17. 17. Evolution, continued The philosophy of Utilitarianism emerged. Governments should pursue policies that create the greatest good (or utility) for the greatest number of people. This utility calculation would provide a rational guideline for government policy.
    18. 18. Further developments After utilitarianism (which never caught on in the U.S.), liberalism developed into Social Justice or Modern Liberalism. Modern liberalism is not fearful of government power. Instead, government power can be a force for good, limiting the worst conditions of poverty, illiteracy, racism, exploitation, etc. The basis of progressive or liberal politics in the U.S.
    19. 19. An activist view of government Jane Addams (1860-1935)  Founded Hull House to serve the poor in Chicago in 1889. Pushed for laws to improve working and living conditions for the poor. Promoted government action in education, better sanitation, & women’s right to vote.
    20. 20. Evolution to modern liberalism Key thinker:J.S. Mill(1806-1873)He worked also withhis wife &intellectual partnerHarriet Taylor Mill(1807-1858)
    21. 21. John Stuart Mill, On Liberty English political theorist Wrote this book in 1859 Also wrote a book in favor of women’s rights He is considered a bridge between classical liberalism and modern liberalism
    22. 22. John Stuart Mill “The most influential English-speaking philosopher of the 19th century. His views are of continuing significance, and are generally recognized to be among the deepest and certainly the most effective defenses of … a liberal political view of society. The overall aim of his philosophy is to develop a positive view of the universe …which contributes to the progress of human knowledge, individual freedom and human well-being.” From the Stanford Encyclopedia of Philosophy
    23. 23. On Liberty Mill argues that diversity in ideas and in conduct is a good thing, one that society ought to encourage, not discourage. He especially defends freedom of thought and discussion. "We can never be sure that the opinion we are endeavoring to stifle is a false opinion, and if we were sure, stifling it would be an evil still."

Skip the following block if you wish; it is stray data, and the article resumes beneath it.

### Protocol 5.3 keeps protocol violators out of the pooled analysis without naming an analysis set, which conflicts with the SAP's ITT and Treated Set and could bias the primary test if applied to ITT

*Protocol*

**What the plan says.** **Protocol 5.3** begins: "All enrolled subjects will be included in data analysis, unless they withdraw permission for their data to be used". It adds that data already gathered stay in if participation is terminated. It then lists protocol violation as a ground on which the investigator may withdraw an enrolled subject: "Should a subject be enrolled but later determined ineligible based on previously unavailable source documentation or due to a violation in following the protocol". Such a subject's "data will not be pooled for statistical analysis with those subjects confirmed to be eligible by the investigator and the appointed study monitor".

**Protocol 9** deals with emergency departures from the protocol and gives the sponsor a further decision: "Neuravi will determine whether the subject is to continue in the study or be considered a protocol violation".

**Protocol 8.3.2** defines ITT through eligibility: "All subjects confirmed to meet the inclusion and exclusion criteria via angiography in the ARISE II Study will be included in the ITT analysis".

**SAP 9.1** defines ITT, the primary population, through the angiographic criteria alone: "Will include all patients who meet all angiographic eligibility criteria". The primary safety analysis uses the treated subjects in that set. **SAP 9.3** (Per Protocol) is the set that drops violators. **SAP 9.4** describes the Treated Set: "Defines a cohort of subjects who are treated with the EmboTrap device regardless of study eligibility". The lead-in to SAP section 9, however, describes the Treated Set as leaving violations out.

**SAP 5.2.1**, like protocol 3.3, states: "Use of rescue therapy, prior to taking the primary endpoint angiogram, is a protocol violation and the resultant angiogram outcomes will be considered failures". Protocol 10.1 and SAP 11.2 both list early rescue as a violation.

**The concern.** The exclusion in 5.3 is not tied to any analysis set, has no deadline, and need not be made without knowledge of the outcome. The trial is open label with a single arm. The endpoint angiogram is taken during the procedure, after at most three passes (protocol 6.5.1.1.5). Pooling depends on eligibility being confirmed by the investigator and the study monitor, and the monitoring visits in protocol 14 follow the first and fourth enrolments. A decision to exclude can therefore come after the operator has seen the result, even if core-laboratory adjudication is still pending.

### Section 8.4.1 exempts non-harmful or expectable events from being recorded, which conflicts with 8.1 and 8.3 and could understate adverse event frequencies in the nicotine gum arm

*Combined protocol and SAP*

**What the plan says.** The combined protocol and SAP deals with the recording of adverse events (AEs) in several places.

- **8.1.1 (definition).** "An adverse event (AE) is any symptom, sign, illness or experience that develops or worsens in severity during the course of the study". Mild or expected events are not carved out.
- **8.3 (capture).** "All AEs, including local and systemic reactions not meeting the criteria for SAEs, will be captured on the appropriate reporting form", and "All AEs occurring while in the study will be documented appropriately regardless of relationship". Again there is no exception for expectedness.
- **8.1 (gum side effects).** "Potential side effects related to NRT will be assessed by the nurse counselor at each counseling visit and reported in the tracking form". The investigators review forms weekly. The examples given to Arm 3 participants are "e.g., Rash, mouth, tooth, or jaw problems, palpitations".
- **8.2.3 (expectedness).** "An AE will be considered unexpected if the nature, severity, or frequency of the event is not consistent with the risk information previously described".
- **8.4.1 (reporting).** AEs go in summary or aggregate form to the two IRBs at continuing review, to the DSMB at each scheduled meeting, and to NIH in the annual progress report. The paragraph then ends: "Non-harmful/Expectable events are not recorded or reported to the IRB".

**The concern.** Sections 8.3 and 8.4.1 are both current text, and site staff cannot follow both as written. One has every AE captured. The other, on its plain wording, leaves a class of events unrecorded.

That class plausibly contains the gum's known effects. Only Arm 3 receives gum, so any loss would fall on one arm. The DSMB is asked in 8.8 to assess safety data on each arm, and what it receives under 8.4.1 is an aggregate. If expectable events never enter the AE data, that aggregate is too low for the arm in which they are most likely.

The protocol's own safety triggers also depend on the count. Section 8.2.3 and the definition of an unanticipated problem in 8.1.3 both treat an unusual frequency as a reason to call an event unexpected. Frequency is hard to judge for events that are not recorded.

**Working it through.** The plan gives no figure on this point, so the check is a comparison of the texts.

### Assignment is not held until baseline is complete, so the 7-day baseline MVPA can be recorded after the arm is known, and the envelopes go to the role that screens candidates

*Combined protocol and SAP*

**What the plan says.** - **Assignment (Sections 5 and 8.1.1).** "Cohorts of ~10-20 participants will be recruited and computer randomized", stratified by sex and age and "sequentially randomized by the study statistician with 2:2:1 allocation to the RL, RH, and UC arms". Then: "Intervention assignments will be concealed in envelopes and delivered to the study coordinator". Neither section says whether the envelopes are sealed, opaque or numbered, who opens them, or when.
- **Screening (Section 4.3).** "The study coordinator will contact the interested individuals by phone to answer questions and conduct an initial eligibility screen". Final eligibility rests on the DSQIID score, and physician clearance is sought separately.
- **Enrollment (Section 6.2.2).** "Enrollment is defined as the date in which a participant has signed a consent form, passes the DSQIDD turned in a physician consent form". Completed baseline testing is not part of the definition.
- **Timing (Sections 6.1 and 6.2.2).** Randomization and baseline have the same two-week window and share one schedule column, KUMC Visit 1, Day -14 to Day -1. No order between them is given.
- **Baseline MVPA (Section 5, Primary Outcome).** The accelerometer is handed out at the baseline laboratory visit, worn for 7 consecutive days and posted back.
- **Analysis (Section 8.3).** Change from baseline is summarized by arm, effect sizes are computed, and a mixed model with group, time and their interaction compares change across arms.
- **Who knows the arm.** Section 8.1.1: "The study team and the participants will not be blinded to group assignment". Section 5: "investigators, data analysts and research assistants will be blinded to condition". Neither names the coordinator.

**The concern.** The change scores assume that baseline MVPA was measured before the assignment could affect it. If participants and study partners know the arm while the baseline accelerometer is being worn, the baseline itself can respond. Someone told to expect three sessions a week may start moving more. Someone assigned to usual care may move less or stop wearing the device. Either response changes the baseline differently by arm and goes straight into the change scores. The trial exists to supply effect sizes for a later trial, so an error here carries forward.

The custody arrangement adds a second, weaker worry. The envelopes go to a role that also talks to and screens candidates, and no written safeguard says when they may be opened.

24. 24. The value of freedom of thought The opinion may be true. We are not infallible. The opinion may be partly true, and the truth can only emerge after free and full debate. The opinion may be false, but debate is still valuable because it keeps our views from becoming dead dogma or rigid biases.
    25. 25. From “On Liberty” “The sole end for which mankind are warranted, individually or collectively... in interfering with the liberty of action of any of their number, is self-protection."
    26. 26. From “On Liberty” Society can interfere, but for one reason only: to stop harm to others. Society may protect itself and other individuals. But society may NOT interfere in order to protect us from our own bad choices. So, does a behavior affect others? Or only ourselves?
    27. 27. Mill and Foreign Policy Would Mill have agreed with U.S. military intervention to throw out a dictator and help establish a democracy? Or as is being discussed with Syria, arming opposition militias with heavy weaponry?
    28. 28. Mill and Foreign Policy“I am not aware that any community has a right to force another to be civilized. So long as the sufferers by the bad law do not invoke assistance from other communities, I cannot admit that persons entirely unconnected with them ought to step in...”So probably NO [depends on the meaning of “invoke assistance.”]
    29. 29. Which brings us to Non-Western IdeologiesLike the American colonists, many “wars of liberation” are routed in Locke’s concepts of individual freedoms. E.g. Latin America, Indonesia
    30. 30. Liberalism, ConsequencesLand ReformRemoval of ReligionIntroduction of welfare-state policies (positive liberalism)
    31. 31. Conservatism in the Developing WorldWorry about effects of equality on the “social fabric”Worry about pace of changeLike the status quo or the perceived past
    32. 32. Authoritarianism maybe an outgrowth of ConservatismThe textbook suggests that the Peruvian tradition of authoritarianism has been a tradition since pre-colonial times.Even under democratic elections, Nigeria is still controlled by arranged presidential “power shifts” by a small oliogarchy.Is this protecting the “social fabric”?